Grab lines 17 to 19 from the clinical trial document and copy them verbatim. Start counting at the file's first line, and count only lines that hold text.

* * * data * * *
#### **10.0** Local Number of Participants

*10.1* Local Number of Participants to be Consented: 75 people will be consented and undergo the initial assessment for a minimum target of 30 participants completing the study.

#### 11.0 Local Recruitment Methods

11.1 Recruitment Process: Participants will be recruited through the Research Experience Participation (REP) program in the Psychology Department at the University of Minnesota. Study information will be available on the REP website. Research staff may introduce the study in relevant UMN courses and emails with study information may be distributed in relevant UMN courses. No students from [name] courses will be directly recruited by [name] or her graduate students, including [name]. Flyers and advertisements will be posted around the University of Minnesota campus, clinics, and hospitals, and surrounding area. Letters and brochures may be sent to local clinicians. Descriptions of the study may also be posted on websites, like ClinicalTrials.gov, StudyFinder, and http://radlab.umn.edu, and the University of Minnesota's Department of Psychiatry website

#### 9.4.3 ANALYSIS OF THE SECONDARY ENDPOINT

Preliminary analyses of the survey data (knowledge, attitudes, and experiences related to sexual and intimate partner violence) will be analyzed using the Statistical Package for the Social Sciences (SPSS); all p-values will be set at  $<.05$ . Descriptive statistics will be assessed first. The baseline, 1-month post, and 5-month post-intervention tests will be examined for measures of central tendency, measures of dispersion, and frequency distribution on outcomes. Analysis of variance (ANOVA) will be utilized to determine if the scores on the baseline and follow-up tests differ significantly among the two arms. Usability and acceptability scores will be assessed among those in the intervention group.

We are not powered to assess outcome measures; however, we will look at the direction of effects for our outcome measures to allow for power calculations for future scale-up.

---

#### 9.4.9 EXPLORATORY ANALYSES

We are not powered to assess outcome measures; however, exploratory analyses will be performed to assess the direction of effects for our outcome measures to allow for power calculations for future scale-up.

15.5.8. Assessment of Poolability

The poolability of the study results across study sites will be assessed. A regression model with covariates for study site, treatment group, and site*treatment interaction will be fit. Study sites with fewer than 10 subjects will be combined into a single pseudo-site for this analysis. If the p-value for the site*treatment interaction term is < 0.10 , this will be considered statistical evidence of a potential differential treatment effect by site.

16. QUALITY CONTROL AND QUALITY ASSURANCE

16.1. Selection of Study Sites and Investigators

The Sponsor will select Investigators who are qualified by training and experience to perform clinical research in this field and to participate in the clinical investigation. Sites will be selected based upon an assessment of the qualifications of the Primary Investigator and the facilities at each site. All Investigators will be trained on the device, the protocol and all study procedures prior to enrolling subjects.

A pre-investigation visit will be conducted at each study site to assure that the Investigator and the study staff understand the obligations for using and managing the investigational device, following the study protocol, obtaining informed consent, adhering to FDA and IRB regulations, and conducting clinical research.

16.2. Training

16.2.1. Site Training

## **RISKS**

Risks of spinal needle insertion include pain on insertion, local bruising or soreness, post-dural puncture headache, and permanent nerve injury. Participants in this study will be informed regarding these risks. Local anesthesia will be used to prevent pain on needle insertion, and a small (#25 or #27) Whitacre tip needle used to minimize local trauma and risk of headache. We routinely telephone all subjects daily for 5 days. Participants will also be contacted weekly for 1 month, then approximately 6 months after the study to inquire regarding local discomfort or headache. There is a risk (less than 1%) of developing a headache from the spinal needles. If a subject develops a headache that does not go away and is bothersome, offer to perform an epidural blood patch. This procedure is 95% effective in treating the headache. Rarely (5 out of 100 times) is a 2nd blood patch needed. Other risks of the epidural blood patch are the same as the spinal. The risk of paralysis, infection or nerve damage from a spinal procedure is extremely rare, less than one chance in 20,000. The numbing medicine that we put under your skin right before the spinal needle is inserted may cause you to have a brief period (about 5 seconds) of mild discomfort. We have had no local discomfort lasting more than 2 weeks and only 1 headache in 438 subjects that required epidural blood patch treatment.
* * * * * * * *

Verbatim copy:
16.2. Training

16.2.1. Site Training

## **RISKS**